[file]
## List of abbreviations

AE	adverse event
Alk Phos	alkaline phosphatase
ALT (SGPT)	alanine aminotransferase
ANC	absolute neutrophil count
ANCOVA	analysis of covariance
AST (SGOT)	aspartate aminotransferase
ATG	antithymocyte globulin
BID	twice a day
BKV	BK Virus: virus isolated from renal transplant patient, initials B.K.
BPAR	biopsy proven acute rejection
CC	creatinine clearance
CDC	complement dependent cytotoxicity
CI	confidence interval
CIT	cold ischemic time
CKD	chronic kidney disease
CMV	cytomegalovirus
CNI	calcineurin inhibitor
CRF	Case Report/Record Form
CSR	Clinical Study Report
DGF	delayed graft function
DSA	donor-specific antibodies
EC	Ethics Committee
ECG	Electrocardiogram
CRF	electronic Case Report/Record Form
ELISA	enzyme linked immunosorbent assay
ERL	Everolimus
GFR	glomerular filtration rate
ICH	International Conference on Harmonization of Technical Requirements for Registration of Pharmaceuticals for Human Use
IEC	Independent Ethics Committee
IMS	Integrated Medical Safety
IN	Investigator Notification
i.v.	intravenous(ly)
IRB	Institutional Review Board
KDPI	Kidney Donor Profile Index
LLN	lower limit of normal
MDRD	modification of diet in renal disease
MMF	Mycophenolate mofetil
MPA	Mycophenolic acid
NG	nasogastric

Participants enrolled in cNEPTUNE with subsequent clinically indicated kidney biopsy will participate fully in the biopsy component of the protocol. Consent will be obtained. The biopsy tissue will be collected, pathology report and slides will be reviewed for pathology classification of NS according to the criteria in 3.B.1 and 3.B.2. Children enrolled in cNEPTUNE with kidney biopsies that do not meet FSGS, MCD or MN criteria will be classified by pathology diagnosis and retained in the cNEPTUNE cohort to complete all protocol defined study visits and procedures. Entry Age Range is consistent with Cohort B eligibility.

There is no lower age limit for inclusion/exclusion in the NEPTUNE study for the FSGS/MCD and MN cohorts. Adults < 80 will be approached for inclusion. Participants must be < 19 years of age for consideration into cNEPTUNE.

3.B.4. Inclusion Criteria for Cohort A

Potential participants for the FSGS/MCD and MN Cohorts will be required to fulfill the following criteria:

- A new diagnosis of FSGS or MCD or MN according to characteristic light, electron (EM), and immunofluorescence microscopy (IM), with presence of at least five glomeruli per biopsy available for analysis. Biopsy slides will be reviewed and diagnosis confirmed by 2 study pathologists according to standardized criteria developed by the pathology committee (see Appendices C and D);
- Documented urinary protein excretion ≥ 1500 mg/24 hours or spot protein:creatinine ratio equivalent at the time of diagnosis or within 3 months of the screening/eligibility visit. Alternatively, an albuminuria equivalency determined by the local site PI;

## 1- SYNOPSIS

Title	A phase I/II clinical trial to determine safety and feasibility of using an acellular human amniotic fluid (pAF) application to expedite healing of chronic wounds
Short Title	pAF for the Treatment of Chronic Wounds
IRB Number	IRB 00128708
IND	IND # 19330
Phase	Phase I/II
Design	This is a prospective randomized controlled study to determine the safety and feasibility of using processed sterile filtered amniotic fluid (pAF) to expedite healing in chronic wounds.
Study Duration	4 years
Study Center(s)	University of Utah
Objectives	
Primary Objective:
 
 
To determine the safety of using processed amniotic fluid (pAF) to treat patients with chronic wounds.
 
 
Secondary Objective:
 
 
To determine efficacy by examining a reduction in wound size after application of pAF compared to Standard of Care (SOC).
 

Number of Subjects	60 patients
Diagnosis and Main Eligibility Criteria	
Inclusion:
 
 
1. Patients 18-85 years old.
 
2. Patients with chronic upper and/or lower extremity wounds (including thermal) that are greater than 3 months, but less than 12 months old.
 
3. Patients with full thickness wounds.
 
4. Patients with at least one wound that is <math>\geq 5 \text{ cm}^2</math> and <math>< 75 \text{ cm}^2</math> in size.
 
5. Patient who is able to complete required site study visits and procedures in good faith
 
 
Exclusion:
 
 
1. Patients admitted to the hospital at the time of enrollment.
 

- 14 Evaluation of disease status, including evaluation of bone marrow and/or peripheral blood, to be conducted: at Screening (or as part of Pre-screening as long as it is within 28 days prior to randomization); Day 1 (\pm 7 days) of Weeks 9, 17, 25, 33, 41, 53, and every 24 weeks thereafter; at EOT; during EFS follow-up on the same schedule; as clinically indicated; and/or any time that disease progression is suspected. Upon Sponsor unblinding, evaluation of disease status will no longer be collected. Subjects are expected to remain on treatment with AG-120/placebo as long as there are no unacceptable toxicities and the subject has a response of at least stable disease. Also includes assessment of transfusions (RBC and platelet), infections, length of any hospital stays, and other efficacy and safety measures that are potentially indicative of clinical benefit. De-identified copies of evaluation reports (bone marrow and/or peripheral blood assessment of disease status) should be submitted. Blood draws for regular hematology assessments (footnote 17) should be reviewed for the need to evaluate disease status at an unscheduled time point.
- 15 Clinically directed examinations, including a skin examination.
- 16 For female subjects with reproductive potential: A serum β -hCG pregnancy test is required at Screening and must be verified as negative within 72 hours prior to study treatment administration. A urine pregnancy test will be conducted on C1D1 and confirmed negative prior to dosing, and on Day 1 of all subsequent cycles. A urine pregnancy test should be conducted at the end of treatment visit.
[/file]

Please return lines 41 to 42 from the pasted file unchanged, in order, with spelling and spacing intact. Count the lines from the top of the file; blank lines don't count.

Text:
Participants enrolled in cNEPTUNE with subsequent clinically indicated kidney biopsy will participate fully in the biopsy component of the protocol. Consent will be obtained. The biopsy tissue will be collected, pathology report and slides will be reviewed for pathology classification of NS according to the criteria in 3.B.1 and 3.B.2. Children enrolled in cNEPTUNE with kidney biopsies that do not meet FSGS, MCD or MN criteria will be classified by pathology diagnosis and retained in the cNEPTUNE cohort to complete all protocol defined study visits and procedures. Entry Age Range is consistent with Cohort B eligibility.

There is no lower age limit for inclusion/exclusion in the NEPTUNE study for the FSGS/MCD and MN cohorts. Adults < 80 will be approached for inclusion. Participants must be < 19 years of age for consideration into cNEPTUNE.